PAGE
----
The last order was in. Our server had finished her lap around the table. Before leaving, she seemed to take a short moment (like ten seconds) for herself. It was as if she was rereading her list. She was taking a deep breath, perhaps. Maybe she was collecting herself after a few intense interactions?
And then, our server did the unthinkable…
With her list in one hand, she raised her head and lifted her other hand. She looked at the entire table and said:
“Okay, let me see if I got this right. Here are the orders…”
She read aloud each order. I think there was only one correction to make, like mayo on the side or something like that. She asked if there was anything else to bring, such as condiments, etc. And then she walked away, only to circle back to bring the right orders the first time, to refill drinks, to bring extra condiments, and to pay, of course. She even managed to take–and keep straight–all the credit cards, and without the fancy folder things because we were in a hurry. Needless to say, I made sure to thank our server–by name. And we made it to our next meeting with substantial time to spare.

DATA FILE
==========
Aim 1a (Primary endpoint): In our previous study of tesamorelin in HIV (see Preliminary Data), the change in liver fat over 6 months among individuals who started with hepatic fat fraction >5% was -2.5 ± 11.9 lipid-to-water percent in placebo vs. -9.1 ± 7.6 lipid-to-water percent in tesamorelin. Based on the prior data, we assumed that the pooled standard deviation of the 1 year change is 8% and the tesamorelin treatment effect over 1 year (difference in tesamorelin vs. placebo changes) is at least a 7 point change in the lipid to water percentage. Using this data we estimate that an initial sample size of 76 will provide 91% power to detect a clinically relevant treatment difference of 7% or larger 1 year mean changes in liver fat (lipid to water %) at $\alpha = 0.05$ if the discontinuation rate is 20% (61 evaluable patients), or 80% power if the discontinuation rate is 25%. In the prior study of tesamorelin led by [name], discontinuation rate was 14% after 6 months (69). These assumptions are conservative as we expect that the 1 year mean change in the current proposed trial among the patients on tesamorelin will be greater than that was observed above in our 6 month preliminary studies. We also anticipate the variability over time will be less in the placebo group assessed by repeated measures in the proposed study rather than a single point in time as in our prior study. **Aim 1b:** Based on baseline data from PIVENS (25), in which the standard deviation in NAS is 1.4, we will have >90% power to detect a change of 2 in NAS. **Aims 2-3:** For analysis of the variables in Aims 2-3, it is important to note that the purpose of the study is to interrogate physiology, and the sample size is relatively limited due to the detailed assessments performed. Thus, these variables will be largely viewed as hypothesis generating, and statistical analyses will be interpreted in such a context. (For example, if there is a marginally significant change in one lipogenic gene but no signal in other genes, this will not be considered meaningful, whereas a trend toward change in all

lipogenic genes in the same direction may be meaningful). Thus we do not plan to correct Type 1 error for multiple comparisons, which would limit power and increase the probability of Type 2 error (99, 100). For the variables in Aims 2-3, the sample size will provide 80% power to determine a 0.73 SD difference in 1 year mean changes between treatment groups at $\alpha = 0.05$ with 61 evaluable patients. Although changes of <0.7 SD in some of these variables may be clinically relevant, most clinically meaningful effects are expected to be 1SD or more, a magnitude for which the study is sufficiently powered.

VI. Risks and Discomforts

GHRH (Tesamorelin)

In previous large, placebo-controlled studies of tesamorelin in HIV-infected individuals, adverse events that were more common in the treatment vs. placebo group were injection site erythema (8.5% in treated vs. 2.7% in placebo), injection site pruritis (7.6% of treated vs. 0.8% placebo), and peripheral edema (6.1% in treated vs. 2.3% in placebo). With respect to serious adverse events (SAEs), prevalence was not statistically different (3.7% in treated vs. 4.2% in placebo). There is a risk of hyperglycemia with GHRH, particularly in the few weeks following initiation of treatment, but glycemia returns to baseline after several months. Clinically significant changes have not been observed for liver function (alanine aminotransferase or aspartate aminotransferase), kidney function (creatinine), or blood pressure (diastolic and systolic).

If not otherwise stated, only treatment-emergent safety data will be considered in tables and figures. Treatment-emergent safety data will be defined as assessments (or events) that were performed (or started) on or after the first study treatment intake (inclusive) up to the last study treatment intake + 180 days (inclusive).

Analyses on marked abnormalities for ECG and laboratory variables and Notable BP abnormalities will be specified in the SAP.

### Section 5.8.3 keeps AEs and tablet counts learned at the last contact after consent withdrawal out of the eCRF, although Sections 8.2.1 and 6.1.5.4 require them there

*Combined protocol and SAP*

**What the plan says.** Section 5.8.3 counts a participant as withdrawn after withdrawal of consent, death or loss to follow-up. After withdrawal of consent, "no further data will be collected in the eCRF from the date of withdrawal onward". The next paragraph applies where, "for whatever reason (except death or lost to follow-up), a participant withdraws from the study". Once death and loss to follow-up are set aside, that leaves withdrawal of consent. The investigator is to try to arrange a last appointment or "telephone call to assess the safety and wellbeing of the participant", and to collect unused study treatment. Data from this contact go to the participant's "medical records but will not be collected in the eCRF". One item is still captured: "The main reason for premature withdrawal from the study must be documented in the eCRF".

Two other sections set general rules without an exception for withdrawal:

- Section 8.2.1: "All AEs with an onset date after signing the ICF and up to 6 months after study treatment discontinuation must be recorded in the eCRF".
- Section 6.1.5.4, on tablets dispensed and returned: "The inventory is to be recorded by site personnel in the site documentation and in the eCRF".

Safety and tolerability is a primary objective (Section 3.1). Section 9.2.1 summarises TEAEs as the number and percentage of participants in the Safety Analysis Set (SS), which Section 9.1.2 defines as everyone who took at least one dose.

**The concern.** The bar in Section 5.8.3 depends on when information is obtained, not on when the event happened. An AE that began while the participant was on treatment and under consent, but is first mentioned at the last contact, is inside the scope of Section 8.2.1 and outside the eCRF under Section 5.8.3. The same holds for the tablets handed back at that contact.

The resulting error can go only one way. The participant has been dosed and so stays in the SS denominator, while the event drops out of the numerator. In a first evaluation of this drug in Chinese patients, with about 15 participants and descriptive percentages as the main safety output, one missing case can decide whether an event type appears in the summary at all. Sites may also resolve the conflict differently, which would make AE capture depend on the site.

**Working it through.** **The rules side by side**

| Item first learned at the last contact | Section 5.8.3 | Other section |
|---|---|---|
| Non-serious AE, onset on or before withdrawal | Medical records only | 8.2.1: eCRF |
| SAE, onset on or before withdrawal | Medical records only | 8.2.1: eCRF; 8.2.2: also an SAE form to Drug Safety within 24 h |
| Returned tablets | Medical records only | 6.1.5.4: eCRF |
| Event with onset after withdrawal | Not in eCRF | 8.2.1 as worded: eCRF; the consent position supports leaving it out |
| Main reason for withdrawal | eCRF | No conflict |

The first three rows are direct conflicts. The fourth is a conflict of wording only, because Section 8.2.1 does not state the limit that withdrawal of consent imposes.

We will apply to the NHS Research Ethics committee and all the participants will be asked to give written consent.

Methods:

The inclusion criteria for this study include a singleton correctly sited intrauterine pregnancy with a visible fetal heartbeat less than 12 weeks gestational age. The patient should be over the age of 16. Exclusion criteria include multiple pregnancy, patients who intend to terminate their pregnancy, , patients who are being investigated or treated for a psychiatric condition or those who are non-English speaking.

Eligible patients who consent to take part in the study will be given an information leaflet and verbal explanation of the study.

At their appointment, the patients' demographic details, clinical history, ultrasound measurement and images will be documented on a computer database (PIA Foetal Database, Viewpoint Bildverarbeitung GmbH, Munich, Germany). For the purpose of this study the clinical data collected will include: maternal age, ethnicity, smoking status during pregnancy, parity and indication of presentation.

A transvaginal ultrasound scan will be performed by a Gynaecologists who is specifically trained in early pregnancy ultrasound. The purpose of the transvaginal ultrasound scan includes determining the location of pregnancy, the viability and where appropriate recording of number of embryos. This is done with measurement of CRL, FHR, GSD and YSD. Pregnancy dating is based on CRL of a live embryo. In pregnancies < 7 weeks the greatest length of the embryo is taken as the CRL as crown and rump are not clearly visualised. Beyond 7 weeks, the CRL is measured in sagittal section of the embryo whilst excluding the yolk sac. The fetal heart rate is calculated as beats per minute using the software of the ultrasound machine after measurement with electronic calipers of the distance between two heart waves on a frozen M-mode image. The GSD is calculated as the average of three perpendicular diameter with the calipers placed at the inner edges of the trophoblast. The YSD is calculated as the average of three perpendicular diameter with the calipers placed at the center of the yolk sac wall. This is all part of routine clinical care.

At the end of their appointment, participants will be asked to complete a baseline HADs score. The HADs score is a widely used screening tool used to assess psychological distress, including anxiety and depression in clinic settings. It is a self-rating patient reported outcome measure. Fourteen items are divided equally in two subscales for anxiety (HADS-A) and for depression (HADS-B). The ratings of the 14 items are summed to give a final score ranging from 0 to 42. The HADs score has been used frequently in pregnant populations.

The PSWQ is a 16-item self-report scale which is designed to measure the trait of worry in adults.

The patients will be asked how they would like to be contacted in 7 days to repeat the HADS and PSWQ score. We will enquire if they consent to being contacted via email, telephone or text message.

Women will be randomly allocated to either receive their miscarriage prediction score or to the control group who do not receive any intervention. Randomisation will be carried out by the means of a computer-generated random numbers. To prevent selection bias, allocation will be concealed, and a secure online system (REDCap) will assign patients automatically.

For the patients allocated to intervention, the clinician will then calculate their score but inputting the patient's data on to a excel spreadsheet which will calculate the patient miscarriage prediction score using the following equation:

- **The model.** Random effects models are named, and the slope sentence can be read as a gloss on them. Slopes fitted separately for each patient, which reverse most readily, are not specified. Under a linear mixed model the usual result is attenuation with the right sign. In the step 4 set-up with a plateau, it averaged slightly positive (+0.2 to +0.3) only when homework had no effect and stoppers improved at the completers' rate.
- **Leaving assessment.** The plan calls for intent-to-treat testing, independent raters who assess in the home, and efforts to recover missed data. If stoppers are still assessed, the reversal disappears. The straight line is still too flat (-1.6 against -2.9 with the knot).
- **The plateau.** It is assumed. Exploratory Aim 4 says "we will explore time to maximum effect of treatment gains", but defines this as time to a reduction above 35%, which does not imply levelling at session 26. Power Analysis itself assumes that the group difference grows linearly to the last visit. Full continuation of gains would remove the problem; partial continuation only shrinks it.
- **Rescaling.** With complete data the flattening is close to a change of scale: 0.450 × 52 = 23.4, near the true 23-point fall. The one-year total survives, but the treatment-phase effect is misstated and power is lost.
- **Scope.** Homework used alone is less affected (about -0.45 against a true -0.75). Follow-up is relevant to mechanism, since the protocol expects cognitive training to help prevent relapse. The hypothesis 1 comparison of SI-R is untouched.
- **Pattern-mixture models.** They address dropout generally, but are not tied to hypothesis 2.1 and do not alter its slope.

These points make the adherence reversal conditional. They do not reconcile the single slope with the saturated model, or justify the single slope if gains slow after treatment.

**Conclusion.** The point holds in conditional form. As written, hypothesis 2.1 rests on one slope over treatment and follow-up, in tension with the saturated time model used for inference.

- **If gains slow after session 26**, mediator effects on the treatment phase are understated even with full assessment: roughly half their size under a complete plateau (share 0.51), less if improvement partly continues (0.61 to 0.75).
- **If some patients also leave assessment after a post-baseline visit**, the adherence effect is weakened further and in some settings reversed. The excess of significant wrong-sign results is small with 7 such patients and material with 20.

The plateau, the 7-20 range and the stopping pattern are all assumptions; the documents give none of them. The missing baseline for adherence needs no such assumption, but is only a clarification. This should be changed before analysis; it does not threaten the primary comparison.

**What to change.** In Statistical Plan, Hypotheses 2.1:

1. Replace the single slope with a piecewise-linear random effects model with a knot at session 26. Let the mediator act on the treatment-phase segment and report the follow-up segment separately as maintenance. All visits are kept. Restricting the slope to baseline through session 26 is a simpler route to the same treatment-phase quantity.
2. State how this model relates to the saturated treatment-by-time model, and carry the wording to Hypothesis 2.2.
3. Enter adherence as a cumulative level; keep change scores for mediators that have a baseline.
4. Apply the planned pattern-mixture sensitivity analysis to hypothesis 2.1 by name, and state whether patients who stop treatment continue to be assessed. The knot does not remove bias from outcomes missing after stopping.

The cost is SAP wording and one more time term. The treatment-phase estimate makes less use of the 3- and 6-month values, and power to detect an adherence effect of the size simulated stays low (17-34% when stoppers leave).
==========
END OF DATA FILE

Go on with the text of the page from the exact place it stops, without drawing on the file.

I learned a lot from our server that day:
- Before proceeding to the next steps in a complex process, she paused, parrot-phrased, and posed questions for clarity.
- By taking a moment to reread the orders before placing them, she balanced caring about customers with the appropriate pace and process to ensure success. She could have gone twice as fast and made a few mistakes, only to let us leave with a sour taste in our mouths.
- She cared more about getting it right than being right–the first time. When we were done ordering, she could have raced away from the table while knowing that she wasn’t completely sure about the order, or, better yet, that we as the customers truly felt heard, valued, and taken care of as they say.